The future of open source: 3 discoveries

While participation in the open source community is high, users worry about inclusivity and the role of big tech in the future open source landscape, DigitalOcean found.

The key to open source sustainability is good old-fashioned self-interest Don't look to donations to solve open source maintainers' money woes. They just need to be connected to the companies that need them to make a buck.

The majority (60%) of tech professionals said their involvement in open source has increased for three key reasons: They enjoyed it, they wanted to learn new skills, or they found their contributions fulfilling, a DigitalOcean report found. The popularity of open source isn't a huge surprise, since the market for open source is forecasted to exceed $32 billion by 2023, according to the report. 

DigitalOcean's seventh annual Currents report surveyed 5,800 developers worldwide to determine how they felt about the current and future state of the open source community. Overall, users are optimistic about the future of open source, but some do have concerns, the report found. 

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Open source refers to an online project that is publicly accessible for anyone to modify and share, as long as they provide attribution to the original developer, reported TechRepublic contributor Jack Wallen in What is open source?.
 
Since its release over 20 years ago, open source has changed the internet. Without open source, the online experience would be "a far different place; much more limited, expensive, less robust, less feature-driven and less scalable. Big name companies would be much less powerful and successful as well in the absence of open source software," wrote Scott Matteson in How to decide if open source or proprietary software solutions are best for your business

Looking forward, open source will remain a dominant force, but it may change to acquiesce developer concerns, the report found. 

Open source's future

1. Open source sustainability

Developers enjoy open source, and the overwhelming majority (84%) are optimistic about its future. Some 64% also believe that open source technology is sustainable, because of its dedicated community and large organization-sponsored projects, the report found. 

However, 4% disagreed, citing lack of funding as the main reason. As for the community aspect, many developers had opposing viewpoints too. 

2. The community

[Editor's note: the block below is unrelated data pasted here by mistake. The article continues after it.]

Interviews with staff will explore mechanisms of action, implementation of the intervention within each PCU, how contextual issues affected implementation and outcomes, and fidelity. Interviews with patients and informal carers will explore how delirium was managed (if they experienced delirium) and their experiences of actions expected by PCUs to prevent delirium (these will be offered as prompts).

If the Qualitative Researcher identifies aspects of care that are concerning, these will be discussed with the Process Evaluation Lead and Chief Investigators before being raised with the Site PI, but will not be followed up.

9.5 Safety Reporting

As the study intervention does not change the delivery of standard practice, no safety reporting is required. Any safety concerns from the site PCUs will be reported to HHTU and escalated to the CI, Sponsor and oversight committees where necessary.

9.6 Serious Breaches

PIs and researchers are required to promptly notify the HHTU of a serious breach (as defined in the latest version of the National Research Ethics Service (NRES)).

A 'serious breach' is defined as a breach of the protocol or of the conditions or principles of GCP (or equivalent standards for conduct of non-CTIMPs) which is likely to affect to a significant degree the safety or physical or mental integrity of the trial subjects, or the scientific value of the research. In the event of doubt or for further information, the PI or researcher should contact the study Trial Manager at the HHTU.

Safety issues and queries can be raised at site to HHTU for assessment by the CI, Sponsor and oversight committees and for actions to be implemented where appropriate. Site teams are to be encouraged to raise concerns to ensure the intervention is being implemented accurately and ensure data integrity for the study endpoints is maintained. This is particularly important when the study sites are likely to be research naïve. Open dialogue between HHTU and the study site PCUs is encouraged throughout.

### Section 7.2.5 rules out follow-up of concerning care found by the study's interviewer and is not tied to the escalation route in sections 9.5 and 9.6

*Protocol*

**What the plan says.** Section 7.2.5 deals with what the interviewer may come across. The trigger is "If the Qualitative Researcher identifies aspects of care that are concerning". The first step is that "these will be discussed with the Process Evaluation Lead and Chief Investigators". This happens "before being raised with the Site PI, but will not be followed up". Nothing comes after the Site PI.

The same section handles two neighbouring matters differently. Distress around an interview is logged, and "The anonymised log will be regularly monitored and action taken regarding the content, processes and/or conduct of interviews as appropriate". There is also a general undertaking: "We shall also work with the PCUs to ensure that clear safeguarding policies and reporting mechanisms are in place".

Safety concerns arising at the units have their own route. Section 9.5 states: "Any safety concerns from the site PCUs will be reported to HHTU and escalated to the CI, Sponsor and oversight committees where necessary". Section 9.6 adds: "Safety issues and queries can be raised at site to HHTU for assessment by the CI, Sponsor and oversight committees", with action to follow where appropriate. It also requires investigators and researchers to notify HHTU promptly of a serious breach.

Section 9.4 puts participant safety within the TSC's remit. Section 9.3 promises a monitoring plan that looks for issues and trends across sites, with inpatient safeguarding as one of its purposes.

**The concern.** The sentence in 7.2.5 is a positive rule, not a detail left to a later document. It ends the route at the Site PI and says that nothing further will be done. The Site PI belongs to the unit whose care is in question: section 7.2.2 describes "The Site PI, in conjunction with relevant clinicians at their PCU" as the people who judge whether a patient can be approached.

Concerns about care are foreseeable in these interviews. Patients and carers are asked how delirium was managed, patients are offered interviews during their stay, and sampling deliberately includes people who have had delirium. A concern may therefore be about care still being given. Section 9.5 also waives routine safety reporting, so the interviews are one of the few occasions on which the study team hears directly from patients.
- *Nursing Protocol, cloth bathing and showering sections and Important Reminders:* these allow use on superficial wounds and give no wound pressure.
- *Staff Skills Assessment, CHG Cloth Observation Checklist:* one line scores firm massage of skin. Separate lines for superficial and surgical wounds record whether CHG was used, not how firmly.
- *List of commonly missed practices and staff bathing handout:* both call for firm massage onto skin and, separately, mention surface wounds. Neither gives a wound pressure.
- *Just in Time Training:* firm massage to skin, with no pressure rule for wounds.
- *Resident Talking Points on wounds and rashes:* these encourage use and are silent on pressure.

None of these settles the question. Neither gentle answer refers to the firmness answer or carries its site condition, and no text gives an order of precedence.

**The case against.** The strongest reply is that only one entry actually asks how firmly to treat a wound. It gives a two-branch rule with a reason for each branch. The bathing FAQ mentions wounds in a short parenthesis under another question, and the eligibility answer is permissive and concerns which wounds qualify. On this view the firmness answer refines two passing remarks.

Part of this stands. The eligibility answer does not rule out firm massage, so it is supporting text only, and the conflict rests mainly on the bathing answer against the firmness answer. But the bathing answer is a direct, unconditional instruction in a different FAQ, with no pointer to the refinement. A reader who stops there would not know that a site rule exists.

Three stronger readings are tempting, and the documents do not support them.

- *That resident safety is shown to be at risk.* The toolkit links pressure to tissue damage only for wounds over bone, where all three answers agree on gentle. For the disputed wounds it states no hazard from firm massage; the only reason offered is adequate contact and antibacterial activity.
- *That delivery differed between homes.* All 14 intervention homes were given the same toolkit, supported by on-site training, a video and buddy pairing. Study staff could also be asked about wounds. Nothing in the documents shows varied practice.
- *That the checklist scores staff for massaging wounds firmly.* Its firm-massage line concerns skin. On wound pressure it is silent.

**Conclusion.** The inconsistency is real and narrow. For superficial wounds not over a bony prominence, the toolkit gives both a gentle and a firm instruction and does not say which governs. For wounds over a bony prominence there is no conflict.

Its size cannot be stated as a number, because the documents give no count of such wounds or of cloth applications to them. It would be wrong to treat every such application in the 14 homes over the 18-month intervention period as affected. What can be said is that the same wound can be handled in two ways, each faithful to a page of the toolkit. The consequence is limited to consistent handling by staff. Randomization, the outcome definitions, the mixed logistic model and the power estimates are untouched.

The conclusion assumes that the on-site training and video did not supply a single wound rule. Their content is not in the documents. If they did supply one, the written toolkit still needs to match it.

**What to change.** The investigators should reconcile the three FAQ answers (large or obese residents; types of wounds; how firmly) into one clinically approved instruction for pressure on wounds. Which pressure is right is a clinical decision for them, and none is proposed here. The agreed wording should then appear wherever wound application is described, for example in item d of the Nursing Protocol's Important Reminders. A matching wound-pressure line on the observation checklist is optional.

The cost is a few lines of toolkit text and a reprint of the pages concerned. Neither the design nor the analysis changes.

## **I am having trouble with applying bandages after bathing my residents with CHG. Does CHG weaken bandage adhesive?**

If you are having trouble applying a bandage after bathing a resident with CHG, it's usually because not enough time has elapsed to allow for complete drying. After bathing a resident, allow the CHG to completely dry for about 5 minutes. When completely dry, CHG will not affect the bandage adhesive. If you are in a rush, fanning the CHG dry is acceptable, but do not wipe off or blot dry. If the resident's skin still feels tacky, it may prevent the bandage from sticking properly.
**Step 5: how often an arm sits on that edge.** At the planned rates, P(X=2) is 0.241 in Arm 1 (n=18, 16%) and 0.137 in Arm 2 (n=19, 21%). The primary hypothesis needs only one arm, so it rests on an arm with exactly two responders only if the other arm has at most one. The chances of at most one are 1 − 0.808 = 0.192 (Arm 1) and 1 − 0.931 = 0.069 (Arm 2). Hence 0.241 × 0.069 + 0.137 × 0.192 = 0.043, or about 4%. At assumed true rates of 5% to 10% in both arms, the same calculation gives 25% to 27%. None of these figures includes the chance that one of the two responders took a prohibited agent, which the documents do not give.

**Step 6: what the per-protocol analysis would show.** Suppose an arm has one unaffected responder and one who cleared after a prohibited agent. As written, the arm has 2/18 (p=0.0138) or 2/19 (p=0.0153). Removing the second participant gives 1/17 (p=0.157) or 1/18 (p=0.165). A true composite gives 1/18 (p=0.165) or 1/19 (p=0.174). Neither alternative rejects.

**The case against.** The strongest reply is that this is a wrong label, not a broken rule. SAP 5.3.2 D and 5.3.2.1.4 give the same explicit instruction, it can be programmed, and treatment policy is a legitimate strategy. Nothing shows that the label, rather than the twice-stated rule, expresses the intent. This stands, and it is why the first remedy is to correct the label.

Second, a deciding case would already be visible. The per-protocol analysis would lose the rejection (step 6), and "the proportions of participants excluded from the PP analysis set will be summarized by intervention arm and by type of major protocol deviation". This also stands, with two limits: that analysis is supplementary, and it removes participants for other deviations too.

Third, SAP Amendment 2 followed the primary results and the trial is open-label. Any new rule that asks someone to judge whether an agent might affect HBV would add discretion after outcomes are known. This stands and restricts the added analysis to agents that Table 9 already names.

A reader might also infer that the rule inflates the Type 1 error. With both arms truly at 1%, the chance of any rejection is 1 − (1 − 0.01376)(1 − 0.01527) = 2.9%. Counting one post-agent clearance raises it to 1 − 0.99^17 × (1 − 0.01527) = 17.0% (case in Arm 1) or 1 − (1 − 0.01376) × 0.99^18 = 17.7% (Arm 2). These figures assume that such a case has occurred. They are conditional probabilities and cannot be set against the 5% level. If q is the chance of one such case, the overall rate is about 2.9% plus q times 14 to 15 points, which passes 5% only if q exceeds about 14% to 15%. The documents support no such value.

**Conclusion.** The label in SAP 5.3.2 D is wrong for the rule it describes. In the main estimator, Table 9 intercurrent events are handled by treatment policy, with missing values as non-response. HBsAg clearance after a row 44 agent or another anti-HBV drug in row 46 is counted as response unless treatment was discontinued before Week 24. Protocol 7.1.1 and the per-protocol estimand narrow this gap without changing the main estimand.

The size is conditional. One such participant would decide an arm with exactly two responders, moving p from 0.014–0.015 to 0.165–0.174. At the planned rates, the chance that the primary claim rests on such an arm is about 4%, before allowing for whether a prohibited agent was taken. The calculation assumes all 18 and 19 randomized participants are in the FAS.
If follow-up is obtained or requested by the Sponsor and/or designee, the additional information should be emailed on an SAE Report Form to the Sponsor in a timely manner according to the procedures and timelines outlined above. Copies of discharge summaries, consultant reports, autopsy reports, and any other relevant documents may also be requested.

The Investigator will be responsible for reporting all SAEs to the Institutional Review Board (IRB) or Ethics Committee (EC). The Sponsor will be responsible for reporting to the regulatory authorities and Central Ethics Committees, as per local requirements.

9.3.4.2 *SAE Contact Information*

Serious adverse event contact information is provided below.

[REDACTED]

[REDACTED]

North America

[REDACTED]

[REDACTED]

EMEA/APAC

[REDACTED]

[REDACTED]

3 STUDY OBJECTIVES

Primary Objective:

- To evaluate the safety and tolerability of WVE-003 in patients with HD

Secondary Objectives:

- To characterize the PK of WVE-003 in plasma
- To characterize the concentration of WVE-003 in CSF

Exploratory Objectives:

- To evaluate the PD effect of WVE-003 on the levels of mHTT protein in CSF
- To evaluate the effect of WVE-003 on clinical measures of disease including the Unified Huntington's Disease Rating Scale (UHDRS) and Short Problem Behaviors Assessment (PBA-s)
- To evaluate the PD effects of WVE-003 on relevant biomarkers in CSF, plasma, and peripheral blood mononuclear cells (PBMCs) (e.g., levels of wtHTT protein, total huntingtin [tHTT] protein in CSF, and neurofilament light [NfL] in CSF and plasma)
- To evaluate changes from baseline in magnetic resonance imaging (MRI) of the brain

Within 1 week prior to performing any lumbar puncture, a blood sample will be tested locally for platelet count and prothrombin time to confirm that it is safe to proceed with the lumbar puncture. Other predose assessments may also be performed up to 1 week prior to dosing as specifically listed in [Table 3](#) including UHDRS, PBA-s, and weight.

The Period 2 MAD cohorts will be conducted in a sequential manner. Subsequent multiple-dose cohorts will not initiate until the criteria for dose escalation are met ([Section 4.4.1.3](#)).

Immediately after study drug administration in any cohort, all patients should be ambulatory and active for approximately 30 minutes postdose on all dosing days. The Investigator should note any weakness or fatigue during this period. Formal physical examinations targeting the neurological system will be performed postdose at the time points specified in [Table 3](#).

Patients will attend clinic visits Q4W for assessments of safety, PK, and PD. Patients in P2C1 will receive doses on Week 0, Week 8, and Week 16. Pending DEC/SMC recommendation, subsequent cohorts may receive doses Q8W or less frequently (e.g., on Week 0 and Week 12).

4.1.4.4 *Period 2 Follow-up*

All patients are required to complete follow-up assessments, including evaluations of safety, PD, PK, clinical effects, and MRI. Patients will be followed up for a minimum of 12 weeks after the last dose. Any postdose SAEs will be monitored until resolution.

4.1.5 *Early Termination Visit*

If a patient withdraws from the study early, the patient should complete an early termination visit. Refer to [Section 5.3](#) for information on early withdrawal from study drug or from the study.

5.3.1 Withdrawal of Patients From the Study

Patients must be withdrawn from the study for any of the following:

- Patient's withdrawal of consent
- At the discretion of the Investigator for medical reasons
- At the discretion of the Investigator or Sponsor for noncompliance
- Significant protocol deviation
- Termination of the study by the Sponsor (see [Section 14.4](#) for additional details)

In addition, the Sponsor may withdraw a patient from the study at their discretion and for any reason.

While more than half (58%) of respondents said they found the open source community friendly overall, the community could improve on inclusivity, the report found. 

Some 25% of women and 11% of men rated the diversity of the open source community as poor or quite poor, and 75% of women and 58% of men rated diversity as being of the utmost importance. This disparity between genders reveals that one group may feel more excluded than another. 

Additionally, the open source community appears to be less inclusive for older generations. Nearly 60% of respondents over the age of 45 said they felt excluded by the community because of negative interactions, while only 23% of respondents under the age of 25 said the same. 

As the open source community evolves and grows in the future, the community should recognize and prioritize diversity and inclusion for all developers, according to the report. 

3. Big tech's influence 

Major tech companies have set their sights on open source development, with Microsoft's acquisition of GitHub and IBM's acquisition of Red Hat. However, developers are concerned about the impact these tech giants could have on the open source community, the report found. 

Nearly 41% of respondents said they were concerned about the level of involvement from major tech players in open source. The main concerns they cited involved possible self-serving intentions from big companies, the use of restrictive licenses that give large organizations unfair competitive advantage, and overall trust of large corporations, the report found. 

Across the board, less than half of respondents described the involvement of Alphabet, Microsoft, Facebook, Amazon, IBM and Apple in open source as extremely friendly or even somewhat friendly, according to the report. 

Most of the respondents for the survey were Indian, and this demographic was most concerned about the involvement of big tech. More than half (51%) were worried about how big tech companies would impact the open source community, the report found. 
 
For more, check out Enterprise vendors increasingly dominate the open source software scene on ZDNet. 

Also see 

Open Source

Open Source

Image: Ildo Frazao, Getty Images/iStockphoto